Amid the ongoing coronavirus pandemic, the way that we carry out our day-to-day activities has changed drastically. Due to the dangers of the virus, the public is encouraged to take precautions to keep themselves and others safe during these increasingly dangerous times. These precautions include social distancing and isolating at home. However, there is debate over whether or not social distancing is actually effective in stopping the spread of COVID-19.
Globally, over 1.5 billion people have been told to stay home in order to control the pandemic and flatten the curve. However, several people have not been practicing social distancing for various reasons.
Sophomore Camila Fraser has been social distancing by staying home. She only leaves her house under certain circumstances where she won’t come in close contact with others. Fraser understands the significance of social distancing and believes she is doing her part by staying home.
“If I leave my house, it’s only to go on drives where I stay in the car the whole time with my family,” Fraser said. “Sometimes we watch the sunset on Loxahatchee.”
There is a risk of catching COVID-19 everytime one goes out due to the highly contagious nature of the virus. It spreads when people come into close contact with each other and can remain on surfaces for over a day. Although the virus is less likely to affect younger people, kids are still capable of spreading the virus to their family, which could impact their health severely, especially if they are older or have underlying health conditions. Therefore, Fraser realizes staying home not only helps herself, but everyone surrounding her.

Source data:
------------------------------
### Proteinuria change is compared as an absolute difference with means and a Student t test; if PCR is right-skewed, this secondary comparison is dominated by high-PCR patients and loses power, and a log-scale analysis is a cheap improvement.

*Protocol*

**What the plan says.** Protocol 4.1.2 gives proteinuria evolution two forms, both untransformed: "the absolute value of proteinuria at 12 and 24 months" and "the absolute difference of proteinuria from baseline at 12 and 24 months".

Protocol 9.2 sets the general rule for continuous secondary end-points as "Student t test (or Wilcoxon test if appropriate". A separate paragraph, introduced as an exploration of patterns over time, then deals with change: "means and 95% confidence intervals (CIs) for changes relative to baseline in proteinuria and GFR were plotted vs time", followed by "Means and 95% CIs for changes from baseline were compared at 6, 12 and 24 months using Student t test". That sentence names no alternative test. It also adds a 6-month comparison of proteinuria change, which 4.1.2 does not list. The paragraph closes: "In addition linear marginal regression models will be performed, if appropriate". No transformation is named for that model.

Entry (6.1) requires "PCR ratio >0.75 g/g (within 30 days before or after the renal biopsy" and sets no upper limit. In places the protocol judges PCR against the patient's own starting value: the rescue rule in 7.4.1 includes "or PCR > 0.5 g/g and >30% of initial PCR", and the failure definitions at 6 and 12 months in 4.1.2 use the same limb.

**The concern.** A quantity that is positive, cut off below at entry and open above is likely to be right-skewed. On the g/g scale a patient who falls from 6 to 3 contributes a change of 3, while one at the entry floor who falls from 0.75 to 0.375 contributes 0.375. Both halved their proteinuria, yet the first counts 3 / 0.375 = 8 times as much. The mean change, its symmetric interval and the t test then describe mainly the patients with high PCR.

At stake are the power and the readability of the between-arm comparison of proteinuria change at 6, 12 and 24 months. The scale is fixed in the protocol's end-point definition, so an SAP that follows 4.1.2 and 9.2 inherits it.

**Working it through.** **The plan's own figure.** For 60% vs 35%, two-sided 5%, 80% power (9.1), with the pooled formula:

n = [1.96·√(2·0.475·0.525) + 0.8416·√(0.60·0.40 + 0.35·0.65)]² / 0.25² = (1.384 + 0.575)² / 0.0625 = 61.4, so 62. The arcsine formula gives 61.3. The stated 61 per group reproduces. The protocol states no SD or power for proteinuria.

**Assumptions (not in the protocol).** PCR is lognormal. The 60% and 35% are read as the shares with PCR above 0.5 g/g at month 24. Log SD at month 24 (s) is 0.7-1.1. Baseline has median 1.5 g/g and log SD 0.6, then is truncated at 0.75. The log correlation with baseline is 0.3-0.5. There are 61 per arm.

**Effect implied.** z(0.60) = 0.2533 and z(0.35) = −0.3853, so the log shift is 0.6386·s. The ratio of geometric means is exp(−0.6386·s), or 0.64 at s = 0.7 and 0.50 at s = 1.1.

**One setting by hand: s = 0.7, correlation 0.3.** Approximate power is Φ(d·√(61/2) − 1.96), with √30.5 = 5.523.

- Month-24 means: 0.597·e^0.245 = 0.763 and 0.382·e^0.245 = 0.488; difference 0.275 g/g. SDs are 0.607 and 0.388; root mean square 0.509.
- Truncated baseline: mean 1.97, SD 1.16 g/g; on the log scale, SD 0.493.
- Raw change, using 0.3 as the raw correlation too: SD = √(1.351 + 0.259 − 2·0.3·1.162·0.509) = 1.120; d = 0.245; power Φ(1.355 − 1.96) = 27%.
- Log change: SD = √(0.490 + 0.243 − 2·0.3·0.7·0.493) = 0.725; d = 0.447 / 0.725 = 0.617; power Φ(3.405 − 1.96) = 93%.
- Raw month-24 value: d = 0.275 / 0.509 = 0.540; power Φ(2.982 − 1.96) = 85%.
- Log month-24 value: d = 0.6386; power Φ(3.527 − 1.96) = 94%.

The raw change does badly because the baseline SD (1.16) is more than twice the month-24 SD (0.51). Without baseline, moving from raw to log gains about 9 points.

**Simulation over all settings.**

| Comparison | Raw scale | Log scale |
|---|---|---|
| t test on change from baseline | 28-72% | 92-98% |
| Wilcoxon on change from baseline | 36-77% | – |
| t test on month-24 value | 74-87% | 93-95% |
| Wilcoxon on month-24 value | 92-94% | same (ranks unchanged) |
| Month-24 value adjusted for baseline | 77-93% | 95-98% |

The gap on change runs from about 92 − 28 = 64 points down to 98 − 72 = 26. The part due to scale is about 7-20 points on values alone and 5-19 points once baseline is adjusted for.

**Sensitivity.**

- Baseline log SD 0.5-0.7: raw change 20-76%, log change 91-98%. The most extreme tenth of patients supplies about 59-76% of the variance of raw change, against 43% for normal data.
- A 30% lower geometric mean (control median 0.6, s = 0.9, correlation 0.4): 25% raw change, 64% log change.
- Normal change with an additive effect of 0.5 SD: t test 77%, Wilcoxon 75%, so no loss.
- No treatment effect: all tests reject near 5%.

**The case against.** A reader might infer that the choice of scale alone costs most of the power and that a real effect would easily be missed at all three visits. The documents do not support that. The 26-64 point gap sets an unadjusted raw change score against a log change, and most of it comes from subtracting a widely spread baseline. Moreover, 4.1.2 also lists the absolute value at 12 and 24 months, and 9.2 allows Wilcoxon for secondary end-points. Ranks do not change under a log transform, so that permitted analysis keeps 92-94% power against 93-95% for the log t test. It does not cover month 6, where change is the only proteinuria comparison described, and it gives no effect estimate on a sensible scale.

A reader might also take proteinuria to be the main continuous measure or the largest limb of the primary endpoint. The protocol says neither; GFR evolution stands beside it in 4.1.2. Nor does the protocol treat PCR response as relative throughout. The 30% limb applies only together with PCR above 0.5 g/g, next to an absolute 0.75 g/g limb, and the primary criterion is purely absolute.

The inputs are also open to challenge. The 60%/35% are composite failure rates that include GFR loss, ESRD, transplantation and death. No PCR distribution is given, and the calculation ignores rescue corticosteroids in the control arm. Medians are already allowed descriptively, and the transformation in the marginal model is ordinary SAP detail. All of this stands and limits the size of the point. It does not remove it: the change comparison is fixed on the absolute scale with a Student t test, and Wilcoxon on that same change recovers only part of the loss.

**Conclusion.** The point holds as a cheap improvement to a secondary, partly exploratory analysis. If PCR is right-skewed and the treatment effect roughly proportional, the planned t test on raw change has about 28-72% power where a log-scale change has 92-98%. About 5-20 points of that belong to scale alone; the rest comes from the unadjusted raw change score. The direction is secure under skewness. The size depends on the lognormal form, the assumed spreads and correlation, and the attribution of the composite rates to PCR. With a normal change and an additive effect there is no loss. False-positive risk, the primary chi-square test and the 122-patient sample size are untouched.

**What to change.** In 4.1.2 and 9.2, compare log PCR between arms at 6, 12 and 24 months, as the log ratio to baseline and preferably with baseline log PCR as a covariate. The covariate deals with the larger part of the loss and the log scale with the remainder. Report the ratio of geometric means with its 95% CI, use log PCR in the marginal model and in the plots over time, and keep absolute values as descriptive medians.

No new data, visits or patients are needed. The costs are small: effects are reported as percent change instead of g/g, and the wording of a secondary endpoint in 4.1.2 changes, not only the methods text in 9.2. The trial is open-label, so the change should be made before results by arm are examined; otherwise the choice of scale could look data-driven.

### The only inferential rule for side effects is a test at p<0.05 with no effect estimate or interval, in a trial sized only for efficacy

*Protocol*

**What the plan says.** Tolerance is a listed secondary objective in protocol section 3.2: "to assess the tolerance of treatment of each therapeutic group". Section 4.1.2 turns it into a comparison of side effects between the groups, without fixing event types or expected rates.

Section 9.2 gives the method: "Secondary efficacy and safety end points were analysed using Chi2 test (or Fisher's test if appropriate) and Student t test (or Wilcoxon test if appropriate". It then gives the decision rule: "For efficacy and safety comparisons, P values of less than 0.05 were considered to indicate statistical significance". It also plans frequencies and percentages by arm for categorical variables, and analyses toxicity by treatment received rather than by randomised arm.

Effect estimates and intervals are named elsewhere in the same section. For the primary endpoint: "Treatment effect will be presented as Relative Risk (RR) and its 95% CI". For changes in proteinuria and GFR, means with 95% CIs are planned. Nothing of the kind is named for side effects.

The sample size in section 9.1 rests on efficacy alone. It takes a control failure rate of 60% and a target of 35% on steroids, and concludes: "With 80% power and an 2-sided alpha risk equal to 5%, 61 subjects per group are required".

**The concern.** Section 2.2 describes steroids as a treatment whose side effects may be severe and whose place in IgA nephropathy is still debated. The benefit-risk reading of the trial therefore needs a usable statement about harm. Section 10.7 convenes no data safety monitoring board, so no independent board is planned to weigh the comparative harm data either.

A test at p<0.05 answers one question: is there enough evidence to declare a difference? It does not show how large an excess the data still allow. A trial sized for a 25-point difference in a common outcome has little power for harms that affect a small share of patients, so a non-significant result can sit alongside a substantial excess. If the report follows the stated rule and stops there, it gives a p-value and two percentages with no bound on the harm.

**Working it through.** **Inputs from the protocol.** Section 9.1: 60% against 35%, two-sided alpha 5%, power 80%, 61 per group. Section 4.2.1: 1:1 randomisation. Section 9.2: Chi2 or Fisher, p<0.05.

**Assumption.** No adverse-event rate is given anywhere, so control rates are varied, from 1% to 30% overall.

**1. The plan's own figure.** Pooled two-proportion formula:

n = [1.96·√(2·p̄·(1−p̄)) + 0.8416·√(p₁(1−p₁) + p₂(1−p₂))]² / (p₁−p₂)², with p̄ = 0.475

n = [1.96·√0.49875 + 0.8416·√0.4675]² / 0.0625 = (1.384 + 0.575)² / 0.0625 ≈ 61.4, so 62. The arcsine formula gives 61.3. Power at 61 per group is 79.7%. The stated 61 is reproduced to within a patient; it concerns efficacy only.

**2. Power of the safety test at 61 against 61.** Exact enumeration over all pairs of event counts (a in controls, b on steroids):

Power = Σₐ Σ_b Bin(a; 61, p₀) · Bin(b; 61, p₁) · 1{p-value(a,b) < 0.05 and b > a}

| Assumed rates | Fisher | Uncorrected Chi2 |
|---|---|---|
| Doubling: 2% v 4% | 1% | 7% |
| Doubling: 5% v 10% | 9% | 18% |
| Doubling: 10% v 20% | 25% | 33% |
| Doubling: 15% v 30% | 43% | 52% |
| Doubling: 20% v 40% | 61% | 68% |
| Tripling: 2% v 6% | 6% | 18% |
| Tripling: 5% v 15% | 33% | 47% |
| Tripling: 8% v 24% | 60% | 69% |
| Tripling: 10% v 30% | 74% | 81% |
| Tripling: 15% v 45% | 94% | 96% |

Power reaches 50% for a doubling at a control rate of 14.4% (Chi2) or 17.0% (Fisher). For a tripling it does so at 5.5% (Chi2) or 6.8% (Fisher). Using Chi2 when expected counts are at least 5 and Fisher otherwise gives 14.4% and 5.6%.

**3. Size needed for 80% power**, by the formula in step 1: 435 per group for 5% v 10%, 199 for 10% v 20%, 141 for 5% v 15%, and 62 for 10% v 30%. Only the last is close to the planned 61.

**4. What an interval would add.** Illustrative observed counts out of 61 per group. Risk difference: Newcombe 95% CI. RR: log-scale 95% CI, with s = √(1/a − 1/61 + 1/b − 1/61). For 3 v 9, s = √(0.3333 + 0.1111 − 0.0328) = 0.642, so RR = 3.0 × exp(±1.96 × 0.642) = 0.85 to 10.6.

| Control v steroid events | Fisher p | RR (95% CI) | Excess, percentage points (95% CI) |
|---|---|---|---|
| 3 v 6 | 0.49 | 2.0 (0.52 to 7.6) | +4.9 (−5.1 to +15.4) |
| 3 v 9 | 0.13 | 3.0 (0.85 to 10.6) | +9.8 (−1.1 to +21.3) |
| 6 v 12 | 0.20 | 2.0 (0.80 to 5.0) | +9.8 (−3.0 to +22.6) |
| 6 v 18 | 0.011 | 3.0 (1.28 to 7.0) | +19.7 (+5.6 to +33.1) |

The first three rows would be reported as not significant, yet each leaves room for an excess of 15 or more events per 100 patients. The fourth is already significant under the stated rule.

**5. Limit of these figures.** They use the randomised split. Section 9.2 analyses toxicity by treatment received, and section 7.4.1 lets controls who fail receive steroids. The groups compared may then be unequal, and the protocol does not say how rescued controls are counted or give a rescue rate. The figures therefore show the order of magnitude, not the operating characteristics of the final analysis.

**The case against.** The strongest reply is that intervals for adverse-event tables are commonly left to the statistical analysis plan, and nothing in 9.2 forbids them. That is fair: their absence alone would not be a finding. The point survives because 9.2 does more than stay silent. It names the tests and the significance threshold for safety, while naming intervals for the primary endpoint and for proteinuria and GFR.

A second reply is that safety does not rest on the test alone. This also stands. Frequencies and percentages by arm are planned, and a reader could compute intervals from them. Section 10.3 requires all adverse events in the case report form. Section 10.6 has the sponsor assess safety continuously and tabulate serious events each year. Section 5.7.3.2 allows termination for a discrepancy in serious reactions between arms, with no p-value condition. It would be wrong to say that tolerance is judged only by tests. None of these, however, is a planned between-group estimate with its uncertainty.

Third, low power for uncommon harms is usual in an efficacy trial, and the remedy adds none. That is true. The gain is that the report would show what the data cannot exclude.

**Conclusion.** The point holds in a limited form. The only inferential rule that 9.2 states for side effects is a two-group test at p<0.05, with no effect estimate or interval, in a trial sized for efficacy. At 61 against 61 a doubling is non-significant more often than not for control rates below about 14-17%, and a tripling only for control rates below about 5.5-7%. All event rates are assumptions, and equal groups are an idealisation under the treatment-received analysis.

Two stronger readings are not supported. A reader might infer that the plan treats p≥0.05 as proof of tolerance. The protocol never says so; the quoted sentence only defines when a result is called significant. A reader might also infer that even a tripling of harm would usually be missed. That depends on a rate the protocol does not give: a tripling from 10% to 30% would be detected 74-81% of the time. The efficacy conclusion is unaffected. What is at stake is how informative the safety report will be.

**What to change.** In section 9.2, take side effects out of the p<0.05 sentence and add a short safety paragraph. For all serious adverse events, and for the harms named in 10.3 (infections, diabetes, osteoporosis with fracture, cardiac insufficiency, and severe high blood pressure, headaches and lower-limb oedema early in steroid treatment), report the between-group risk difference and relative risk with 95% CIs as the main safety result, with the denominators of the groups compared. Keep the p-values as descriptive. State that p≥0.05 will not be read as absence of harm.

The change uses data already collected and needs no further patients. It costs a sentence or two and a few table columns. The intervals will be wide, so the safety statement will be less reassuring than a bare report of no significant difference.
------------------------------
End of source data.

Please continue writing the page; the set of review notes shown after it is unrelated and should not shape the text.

“I don’t want to risk getting sick myself, getting my family sick or getting anyone else sick,” Fraser said. “The more we do our part by staying home, the sooner this will all be over.”
While social distancing sacrifices the ability to hangout with friends and go out to places, there are still countless ways to communicate with friends in quarantine. Camila Fraser stays in touch with her friends through FaceTime and texting. She recognizes that virtual communications are much safer than hanging out in person.
“I FaceTime my friends pretty regularly and text them everyday,” Fraser said. “We send each other funny tik toks, talk about how much we miss each other and make plans about what we’re going to do when this is over.”
*Jane also recognizes the dangers of the coronavirus, however, she is not practicing social distancing. Jane understands that she needs to be careful and take safety precautions, but she feels comfortable going out as long as her and her friends are careful and stay clean.
“I am not social distancing because the people I am seeing are being careful and not foolish with what is happening and are taking precautions,” Jane said. “I would like to spend my free time being with people I love because you never know what could happen, especially during a pandemic like this.”
Rather than social distancing, Jane has been doing fun activities, like different forms of exercising with her friends. This student argues that life is short, and she does not want to waste her life spending time in quarantine everyday. Jane is using this time to hangout with friends that she wasn’t able to see as much while school was in session. She is happy that she is able to spend time hanging out with loved ones.
“Instead of social distancing I am taking this time to spend with my family and friends. Like going on bike rides with them, getting food, exercising and making TikToks and even visiting friends I haven’t had time to see as much during school,” Jane said.
Everyone has their own opinions about social distancing and if it is worth staying home for this prolonged period of time. Many people have decided to take the sacrifice to help decrease the spread of COVID-19, while others may decide to go out because they don’t want to waste their life in quarantine. Overall, it’s up to every individual to decide if they want to stay home for safety reasons or go out and take a risk to see their friends.
*Names indicated were changed to protect the students’ anonymity